I have a confession to make. At soon to be forty eight years old, I have yet to outgrow my childhood obsession with fairy tales. As a painfully shy child, reading was my much-coveted escape from reality, and even from the age of seven or eight, I sought this escape through the kind of stories where prince charming places a glass slipper on the abused step-daughter Cinderella, awakens Sleeping Beauty with a kiss, or gallops in on his gleaming white charger to rescue Rapunzel from her tower; for what are fairy tales if not the ultimate romance?
And now as a historical romance writer, I feel it is both my onus and my honor to craft a very adult kind of fairy tale, one in which all of my characters find their soul mates, and live happily ever after. But in fairy tales, this pairing often requires the assistance of a fairy godmother. In my first erotic romance novella, A BREACH OF PROMISE, that role is filled by Lady Russell, the mother of the exceedingly reluctant groom.
A BREACH OF PROMISE Excerpt:
“Ah, my youngest son condescends to visit his neglected mother at last,” Lady Russell scolded while tilting her head for the kiss Marcus planted on her cheek.“Visit? I was under the distinct impression you’d issued a summons. Ouch!” he exclaimed as the smart flick of her fan connected with his wrist.
“Don’t be cheeky.” Ignoring his scowl, Lady Russell simply patted the seat on the silk-damask sofa. “Sit with me, Marcus. We must talk.”
“You mean, you must talk and I must listen,” he amended with a sardonic curve of his lips.
“Quite so, dearest,” she said. Marcus had no sooner flipped his coat skirts to sit before Lady Russell turned to fully face her son. “Marcus, you are a fool.”
Having long been his mother’s favorite, the remark came as something of a shock. “An auspicious beginning,” he remarked dryly. “And dismaying to my illusion that the world at large considers me a man of parts.”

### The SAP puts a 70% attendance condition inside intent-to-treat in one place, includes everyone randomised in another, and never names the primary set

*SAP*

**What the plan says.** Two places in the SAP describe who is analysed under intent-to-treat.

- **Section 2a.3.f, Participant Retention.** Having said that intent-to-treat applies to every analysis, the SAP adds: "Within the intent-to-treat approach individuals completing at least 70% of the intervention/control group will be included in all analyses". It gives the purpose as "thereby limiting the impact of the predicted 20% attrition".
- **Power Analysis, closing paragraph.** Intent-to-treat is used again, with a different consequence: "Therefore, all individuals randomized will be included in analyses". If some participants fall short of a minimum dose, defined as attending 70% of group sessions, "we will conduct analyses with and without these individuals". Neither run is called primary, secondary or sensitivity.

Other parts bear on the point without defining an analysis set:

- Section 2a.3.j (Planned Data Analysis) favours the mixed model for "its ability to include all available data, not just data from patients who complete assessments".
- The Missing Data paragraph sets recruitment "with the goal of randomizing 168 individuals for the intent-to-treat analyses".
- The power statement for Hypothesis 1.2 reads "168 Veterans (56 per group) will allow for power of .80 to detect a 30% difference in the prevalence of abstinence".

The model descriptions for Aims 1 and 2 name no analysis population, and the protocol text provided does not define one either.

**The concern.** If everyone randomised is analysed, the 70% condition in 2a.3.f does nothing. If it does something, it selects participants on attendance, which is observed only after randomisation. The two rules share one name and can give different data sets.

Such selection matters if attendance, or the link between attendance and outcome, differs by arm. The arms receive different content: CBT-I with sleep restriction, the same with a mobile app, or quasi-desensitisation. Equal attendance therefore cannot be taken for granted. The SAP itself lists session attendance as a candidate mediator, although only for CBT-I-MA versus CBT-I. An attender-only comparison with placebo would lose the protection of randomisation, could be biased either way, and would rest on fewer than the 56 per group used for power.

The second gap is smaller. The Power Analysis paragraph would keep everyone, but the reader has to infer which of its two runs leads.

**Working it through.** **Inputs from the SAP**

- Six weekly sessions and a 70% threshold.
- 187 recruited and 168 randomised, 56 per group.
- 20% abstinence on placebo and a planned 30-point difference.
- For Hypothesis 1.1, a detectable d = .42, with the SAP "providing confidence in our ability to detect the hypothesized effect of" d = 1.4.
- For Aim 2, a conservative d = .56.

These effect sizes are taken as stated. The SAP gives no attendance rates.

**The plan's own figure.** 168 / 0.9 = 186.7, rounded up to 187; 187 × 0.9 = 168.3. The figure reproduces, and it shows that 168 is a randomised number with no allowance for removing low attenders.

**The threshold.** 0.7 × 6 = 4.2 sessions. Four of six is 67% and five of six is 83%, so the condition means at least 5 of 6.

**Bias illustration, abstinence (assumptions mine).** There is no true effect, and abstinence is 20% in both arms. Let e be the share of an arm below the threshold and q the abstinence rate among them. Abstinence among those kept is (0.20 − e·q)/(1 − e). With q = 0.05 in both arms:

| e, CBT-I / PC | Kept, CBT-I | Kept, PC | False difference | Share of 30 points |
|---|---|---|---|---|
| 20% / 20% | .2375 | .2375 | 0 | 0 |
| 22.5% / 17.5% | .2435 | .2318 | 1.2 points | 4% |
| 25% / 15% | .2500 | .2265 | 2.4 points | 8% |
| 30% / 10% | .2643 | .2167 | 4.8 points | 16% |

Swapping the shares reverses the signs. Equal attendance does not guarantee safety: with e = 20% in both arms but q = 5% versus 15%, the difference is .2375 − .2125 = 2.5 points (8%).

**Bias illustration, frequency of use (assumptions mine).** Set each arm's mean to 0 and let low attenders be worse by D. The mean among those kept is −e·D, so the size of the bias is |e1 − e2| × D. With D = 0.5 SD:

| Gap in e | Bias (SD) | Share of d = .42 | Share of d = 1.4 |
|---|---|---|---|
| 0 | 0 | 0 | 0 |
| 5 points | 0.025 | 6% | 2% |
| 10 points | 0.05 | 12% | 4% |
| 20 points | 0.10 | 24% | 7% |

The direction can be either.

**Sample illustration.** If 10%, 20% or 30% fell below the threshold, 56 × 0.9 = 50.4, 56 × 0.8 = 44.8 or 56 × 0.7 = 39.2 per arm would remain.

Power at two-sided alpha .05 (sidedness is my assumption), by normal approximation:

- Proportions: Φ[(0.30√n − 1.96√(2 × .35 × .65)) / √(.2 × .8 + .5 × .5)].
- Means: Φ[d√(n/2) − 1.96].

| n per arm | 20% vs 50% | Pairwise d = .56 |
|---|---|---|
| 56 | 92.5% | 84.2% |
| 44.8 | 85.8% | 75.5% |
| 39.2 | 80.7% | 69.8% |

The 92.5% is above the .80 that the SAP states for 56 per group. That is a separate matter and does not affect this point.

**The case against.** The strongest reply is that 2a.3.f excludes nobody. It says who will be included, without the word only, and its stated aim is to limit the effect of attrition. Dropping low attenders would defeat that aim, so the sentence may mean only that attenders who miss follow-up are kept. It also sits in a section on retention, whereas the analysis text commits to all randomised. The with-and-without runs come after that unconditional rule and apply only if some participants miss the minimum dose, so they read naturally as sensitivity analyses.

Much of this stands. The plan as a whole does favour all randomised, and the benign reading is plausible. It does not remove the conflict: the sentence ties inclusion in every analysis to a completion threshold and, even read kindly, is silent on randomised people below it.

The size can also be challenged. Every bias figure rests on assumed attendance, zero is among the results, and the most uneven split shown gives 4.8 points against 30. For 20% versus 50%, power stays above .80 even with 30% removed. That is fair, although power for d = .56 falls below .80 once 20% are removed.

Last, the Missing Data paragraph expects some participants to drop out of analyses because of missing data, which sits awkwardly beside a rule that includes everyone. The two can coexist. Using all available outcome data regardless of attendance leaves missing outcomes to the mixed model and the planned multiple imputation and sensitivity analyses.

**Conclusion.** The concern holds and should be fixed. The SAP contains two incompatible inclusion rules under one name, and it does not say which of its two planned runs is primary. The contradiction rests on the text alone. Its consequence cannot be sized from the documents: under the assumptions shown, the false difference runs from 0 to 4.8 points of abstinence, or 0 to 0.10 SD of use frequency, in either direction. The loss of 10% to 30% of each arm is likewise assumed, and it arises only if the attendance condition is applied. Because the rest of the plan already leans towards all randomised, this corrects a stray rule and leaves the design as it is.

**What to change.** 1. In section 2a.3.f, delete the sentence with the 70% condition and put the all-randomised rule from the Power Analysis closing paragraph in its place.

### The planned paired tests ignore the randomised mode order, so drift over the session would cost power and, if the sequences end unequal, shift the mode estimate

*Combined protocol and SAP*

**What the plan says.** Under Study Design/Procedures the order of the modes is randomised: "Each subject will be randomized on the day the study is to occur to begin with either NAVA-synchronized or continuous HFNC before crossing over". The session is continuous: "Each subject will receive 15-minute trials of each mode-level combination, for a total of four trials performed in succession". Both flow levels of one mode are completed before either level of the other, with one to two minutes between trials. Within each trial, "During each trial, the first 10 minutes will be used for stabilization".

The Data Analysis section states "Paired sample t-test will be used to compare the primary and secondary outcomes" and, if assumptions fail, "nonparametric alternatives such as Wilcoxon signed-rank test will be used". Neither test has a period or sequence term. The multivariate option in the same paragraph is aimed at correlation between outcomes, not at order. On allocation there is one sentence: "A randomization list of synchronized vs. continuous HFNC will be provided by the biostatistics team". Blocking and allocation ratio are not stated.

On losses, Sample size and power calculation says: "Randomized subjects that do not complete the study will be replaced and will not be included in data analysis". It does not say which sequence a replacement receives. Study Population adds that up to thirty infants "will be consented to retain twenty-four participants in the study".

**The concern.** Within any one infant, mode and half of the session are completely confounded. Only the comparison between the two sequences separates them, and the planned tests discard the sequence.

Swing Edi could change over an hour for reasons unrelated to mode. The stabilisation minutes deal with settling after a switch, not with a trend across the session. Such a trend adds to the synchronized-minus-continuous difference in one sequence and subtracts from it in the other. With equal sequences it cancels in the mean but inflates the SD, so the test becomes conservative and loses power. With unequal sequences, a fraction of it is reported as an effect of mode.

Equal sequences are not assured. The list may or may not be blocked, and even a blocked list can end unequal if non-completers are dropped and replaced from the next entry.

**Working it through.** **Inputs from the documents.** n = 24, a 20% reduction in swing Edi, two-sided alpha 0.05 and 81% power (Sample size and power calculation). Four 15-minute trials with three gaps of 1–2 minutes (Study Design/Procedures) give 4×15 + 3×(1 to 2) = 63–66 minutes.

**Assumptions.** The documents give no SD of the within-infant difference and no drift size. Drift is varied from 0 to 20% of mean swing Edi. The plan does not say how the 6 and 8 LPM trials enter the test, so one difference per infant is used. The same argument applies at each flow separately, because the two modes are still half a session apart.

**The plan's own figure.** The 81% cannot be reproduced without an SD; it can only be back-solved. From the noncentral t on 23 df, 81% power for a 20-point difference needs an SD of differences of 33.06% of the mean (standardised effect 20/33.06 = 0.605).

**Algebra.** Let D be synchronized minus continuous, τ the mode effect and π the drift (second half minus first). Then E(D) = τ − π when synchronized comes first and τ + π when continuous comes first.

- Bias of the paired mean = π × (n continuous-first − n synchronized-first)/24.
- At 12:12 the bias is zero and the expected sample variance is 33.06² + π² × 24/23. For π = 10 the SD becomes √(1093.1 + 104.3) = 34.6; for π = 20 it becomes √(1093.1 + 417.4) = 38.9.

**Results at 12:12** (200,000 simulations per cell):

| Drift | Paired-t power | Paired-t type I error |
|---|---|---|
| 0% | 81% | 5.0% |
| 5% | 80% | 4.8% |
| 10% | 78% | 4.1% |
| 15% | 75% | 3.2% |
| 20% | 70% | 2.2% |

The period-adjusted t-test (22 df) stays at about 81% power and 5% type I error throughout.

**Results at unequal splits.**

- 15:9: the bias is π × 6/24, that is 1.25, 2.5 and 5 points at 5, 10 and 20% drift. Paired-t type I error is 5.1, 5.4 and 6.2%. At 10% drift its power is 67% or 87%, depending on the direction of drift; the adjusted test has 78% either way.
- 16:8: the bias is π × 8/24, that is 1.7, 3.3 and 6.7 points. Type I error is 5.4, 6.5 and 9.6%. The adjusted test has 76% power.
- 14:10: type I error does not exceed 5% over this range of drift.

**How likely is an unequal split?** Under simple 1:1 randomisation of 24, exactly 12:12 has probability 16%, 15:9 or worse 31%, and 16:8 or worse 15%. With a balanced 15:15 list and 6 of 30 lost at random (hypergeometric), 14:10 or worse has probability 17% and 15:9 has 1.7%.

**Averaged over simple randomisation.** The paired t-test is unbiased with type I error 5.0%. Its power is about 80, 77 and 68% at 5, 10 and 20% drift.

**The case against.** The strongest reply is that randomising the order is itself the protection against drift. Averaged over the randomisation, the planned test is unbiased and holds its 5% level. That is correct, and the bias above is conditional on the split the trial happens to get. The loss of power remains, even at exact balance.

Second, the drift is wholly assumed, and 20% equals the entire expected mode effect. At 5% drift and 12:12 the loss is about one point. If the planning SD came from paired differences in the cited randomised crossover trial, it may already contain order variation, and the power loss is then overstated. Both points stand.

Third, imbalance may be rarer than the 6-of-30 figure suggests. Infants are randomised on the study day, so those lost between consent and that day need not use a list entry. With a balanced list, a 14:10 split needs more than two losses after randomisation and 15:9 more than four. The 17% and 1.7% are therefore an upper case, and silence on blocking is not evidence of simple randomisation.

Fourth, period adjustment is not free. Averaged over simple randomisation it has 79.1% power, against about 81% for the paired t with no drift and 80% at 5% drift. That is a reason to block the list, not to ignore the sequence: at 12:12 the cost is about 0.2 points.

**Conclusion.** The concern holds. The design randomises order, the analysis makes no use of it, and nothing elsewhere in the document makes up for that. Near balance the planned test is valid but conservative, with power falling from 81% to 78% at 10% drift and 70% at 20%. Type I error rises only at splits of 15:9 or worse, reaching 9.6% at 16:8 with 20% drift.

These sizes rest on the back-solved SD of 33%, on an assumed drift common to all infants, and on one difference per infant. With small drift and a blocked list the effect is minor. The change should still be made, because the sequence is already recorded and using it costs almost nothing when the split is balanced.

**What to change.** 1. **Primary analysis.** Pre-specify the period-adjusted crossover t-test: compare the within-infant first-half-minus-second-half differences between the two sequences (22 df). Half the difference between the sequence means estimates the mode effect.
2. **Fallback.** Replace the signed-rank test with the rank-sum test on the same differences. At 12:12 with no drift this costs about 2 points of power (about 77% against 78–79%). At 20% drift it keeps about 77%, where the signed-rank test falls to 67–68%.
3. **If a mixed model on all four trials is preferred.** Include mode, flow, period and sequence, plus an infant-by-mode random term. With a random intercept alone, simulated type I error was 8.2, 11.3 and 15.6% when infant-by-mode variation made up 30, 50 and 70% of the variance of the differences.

“Wicked boy.” She pursed her lips. “You know very well I’m speaking of Lydia. Your betrothal was perfectly arranged years ago to the ideal girl. It confounds me how you have managed to botch it all up!”
“While I confess I’ve been remiss—”
“Remiss! The girl has not laid eyes on you but once since your betrothal party! You’ve been positively nonexistent! How could you be so careless and insensitive?”
“What was left for me to do, Mama? You had already quite taken the burden of finding a wife off my shoulders.”
“Nevertheless, after I sowed the garden, you failed to tend it.”
“You already know I am resolved to make amends. ‘Tis why I have brought her here.”
“You seem to think this will be easily fixed, but I begin to doubt your success. How do you expect to go on with Lydia, to win her over?”
“Win? Why should I have to win what is already mine?”
“Was yours—for the losing. By sheer negligence you have alienated her affections, and now must work to win them back.”
Marcus laughed outright. “I daresay that shan’t be much of a challenge. Don’t fret, Mama. All shall be smoothed over anon. I’ll humble myself and charm her. She’ll be beside herself with all the attention I flourish upon her.”
“Marcus. You don’t understand. The girl has character.”
“Character?” Marcus winced. “Is it as bad as all that? Why is it all girls with no claim to pulchritude positively brim with character?”
Lady Russell stared at him for a moment. “You are monstrous!” Marcus warily watched the fan, but she flipped it open only to cool herself. “In no way does Lydia want for looks. She is an exceedingly handsome girl.”
“Of course she is.” His expression belied his words.
“I doubt she’ll have you now anyway. And it serves you right.” The ubiquitous fan snapped shut in emphasis.
Marcus gave a condescending smirk. “Mama, she’ll be eating out of my hand before the night is over.”
In the first two novellas of my Devil DeVere series, the role of fairy godmother is usurped by the most unlikely of people— the meddling, machinating, devil himself, Viscount Ludovic DeVere.
In A WILD NIGHT’S BRIDE, DeVere has made it his mission to bring his best friend Ned out three years of mourning and self-imposed celibacy.
A WILD NIGHT’S BRIDE Excerpt:
DeVere, on the other hand, evinced no such qualms. He had already loosened his cravat and was stripping off his coat.
“As I said earlier, there is no need,” Phoebe insisted. “A couple of buttons and a raised petticoat are all the business requires.”